Note: You can find the charts & graphs for the Big Story at the end of the following section.
More opportunities for buyers in a less competitive market
Buyers acted in their financial interest remarkably well between 2020 and 2022, evidenced by the type of financing buyers used to purchase homes during that period. The average 30-year mortgage rate reached record lows in the third quarter of 2020, dipping below 3% for the first time ever. The super-low cost to borrow priced more potential buyers into the market because of the massive increase in affordability. For example, if you can afford the monthly payments on a $500,000 loan at 6% (~$3,000/month), then you can afford a $700,000 loan at 3% (~$3,000/month). Homebuyers, in a sense, could afford more home, so conventional loans rose to the highest level since 2006, and prices rose at the fastest rate in history. Importantly, prices rose quickly, but buyers weren’t getting priced out of the market because of the outsized effect interest rates have on affordability. Financing through conventional loans remained elevated through Q1 2022, which marked a sharp increase in mortgage rates and inflation.
The changing economic environment in Q1 2022 wasn’t lost on cash buyers, either. Inflation was moving higher and depreciating the value of a dollar, which caused all-cash home purchases to jump to the second-highest level on record (just below the all-time high reached in 1988). Buyers’ money was worth more, so spending in the near term had more value. We recognize that cash purchases are far less common, but those who could pay cash chose wisely. We expect all-cash purchases to stay elevated, as mortgage rates will likely remain in the 5-8% range for the foreseeable future. It should come as no surprise that cash purchasers typically have an edge, and that remains true now. However, the typical buyer who finances part of the cost of the home has more opportunity than expected this year.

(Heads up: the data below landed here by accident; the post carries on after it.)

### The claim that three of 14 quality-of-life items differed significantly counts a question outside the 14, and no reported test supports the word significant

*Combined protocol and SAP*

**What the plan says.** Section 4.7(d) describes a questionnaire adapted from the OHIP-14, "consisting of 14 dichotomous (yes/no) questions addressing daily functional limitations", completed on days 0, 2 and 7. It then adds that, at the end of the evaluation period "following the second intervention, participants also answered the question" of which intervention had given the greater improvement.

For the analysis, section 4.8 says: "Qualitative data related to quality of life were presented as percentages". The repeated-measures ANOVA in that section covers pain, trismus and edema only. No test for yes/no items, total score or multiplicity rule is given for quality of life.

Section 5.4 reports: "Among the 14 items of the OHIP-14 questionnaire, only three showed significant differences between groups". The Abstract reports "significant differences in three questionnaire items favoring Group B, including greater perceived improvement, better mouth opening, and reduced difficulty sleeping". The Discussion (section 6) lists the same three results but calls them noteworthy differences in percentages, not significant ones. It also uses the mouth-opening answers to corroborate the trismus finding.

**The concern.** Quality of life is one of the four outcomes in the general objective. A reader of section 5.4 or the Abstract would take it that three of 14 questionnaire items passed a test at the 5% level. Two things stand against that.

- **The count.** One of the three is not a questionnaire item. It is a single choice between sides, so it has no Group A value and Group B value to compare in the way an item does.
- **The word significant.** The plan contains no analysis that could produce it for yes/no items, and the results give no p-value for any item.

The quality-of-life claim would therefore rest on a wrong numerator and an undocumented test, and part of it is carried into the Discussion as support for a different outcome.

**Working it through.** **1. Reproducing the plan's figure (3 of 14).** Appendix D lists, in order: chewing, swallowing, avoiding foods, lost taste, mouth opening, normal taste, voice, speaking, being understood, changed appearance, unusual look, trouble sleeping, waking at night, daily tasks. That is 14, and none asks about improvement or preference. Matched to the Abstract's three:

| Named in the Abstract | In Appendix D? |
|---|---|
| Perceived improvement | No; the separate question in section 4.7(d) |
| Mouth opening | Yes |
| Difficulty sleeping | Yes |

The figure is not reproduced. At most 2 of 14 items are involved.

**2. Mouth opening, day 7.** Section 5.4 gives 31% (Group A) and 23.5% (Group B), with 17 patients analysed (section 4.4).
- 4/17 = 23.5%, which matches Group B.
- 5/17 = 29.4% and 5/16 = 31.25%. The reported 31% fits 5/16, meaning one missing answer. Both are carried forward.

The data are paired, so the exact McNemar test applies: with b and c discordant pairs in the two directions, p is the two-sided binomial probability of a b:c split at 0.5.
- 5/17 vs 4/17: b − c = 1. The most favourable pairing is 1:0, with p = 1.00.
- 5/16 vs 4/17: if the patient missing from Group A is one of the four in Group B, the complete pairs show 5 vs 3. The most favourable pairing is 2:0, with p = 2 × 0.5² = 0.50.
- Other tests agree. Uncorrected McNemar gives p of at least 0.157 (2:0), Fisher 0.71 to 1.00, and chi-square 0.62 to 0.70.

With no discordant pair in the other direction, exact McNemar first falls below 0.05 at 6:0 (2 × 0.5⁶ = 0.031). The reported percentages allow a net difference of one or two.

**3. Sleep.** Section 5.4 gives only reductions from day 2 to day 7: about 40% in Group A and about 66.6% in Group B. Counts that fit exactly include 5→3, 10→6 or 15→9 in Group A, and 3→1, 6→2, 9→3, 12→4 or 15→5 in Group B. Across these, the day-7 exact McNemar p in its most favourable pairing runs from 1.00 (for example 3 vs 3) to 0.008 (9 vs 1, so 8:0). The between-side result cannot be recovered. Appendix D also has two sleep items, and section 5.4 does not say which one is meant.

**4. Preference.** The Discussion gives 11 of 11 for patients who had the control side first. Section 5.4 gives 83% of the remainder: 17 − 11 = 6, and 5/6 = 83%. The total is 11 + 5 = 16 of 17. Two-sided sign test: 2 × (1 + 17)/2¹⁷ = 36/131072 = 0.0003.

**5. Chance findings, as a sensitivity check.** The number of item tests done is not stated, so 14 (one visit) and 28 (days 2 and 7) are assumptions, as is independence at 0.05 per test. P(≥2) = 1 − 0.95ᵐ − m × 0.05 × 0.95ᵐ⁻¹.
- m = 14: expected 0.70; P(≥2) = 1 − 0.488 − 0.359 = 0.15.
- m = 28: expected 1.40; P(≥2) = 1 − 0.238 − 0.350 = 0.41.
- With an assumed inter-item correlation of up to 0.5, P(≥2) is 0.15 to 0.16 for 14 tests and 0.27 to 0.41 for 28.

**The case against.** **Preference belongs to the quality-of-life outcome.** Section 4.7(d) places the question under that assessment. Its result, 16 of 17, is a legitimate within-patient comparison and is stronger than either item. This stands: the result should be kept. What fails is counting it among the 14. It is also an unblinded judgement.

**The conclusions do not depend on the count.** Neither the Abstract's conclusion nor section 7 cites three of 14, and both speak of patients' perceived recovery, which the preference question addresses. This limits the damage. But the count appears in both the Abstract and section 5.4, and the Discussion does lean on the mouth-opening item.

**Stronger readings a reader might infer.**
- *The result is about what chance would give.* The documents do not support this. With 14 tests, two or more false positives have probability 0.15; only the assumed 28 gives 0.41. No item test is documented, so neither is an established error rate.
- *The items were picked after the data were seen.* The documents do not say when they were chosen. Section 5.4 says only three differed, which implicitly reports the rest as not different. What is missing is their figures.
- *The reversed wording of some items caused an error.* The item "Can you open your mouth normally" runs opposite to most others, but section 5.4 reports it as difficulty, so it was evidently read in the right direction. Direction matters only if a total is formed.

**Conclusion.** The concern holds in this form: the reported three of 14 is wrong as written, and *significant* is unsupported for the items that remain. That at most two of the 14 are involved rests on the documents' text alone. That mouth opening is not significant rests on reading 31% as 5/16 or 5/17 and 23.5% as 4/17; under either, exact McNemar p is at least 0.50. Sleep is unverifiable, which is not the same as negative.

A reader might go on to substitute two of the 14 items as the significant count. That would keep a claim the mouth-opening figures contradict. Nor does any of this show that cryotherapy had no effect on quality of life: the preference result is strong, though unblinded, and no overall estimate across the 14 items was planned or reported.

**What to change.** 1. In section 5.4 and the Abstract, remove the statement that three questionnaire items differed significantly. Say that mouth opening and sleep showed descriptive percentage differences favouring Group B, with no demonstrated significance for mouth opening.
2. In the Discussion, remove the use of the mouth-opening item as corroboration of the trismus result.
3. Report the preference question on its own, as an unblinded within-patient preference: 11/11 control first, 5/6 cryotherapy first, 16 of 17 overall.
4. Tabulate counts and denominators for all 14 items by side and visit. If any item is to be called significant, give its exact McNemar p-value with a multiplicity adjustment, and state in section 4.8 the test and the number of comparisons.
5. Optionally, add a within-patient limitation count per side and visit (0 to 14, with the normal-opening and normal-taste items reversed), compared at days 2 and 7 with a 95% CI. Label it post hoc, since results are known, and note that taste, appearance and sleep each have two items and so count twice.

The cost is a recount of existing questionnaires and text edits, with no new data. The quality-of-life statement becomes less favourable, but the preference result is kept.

Competition for homes typically softens during the winter months because people focus on the holidays and tend to be less active because of the colder weather and shorter daylight hours. Add in 15- to 20-year-high mortgage rates, prices still near record highs, high inflation, and worries over a recession, and let’s say the competition over homes tends to decline further. This year, sales have dropped every month since January according to the National Association of Realtors, a 32% drop overall. If this trend continues through the rest of the year (current data ends October 2022), which it almost certainly will, 2022 will have about a million fewer sales than 2021. Of course, 2021 had the largest number of sales since 2006, with nearly a million homes sold above the long-term average. With that in mind, it stands to reason that about a million fewer homebuyers than average would be in the market in 2022, especially when considering that financial incentives to buy ended abruptly at the start of this year. We were still surprised to see inventory rise in October after inventory appeared to peak in September.
The housing market has seasonal trends during which home prices and inventory generally rise in the first half of the year and fall in the second half. We will likely have more homes on the market than expected this winter, in a less competitive market, giving buyers a greater chance of finding the right home. Sellers are often buying in conjunction with selling their homes, so more inventory also benefits them.
The U.S. housing market has certainly shifted throughout the year, and we must recognize the current conditions homebuyers and sellers face. Of course, different regions vary from the broad national trends. Take a look below at the Local Lowdown for in-depth coverage of your area. As always, we will continue to monitor the housing and economic markets to best guide you in buying or selling your home.